It has long been known that spacing practice (reviewing learning or practicing a skill at spaced intervals) is far more effective than massed practice (in one heavy session). It is also well-known that people commonly over-estimate the value of massed practice, and tend not to give due recognition to the value of spacing practice, despite the fact that most memory improvement and study programs advise it.
Many learning strategies require extensive training. The advantage of spaced practice is that it does not. Experience with it may also result in better self-appraisal about how well information has been learned.
In this study, a class of 708 students were given instruction sheets on which was written a 7-digit number purporting to be a phone number. The students were instructed to memorize the number and told their recall would be tested later in the term. Half the class were told to memorize the number however they usually would. The other half were told to post the number where they would see it, and look at it once or twice a day for a week. They were told this would be an effective way of learning the number.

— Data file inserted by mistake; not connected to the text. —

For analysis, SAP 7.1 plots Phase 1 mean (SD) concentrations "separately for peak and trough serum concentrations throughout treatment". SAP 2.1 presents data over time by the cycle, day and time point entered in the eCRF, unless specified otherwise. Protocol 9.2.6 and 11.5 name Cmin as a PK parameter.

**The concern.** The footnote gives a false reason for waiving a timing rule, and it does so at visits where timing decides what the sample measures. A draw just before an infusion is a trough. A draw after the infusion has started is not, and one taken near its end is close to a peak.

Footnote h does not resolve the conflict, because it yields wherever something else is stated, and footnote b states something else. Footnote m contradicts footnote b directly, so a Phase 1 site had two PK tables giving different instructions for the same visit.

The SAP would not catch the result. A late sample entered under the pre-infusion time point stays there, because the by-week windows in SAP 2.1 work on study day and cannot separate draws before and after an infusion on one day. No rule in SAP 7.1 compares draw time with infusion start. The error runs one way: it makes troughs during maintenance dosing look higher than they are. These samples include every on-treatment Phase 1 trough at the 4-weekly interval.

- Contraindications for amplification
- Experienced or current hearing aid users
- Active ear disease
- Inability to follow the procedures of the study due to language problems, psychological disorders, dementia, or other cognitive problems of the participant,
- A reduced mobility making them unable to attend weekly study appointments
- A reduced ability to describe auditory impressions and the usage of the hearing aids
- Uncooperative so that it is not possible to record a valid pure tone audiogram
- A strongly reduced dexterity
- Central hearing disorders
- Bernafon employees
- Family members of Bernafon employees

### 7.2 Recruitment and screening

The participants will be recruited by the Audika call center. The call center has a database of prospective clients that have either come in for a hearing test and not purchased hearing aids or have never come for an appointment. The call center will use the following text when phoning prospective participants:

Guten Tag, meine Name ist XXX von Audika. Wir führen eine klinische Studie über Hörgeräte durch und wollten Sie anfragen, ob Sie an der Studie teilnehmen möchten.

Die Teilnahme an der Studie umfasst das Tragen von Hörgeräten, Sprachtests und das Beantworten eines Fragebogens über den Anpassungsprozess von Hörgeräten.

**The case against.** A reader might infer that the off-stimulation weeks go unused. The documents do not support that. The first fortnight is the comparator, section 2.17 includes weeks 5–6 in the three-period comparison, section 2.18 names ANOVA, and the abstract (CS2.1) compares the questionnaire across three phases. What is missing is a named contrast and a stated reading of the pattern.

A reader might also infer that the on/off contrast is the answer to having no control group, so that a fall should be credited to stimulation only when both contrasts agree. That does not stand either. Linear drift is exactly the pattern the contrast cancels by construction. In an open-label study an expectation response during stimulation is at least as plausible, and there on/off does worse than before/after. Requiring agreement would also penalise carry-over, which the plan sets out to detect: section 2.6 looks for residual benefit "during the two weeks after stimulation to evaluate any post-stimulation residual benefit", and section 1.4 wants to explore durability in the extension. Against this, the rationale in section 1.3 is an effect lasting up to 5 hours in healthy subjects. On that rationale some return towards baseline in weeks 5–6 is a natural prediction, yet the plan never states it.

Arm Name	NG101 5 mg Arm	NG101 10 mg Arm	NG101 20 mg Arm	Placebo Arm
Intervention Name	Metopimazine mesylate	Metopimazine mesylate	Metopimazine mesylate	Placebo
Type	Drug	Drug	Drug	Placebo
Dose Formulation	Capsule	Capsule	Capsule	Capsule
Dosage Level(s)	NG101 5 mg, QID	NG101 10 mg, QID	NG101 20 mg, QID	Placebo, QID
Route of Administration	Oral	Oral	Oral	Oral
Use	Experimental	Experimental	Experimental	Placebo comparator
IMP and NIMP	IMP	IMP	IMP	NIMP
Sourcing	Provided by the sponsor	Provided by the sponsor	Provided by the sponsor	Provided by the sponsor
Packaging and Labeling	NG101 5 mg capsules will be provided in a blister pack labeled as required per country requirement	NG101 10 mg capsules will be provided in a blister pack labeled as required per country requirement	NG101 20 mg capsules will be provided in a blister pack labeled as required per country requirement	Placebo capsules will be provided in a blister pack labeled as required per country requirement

A significantly greater number of students from the spaced-practice group remembered the number correctly two weeks later (72.7% compared to 61% of the control group). According to the questions they answered, some 11.6% of the spaced-practice group in fact did all their studying in a single session, and only 46.4% studied the number on 3 or more days. Some 18% of the control group also studied the number on 3 or more days. In other words, being in the spaced-practice group doesn't necessarily mean spaced practice was used, nor does being a member of the control group mean that spaced-practice wasn't used.
Clearly, simple instructions to use spaced practice improve memory, but equally clearly, many people are not necessarily going to follow those instructions, for whatever reason.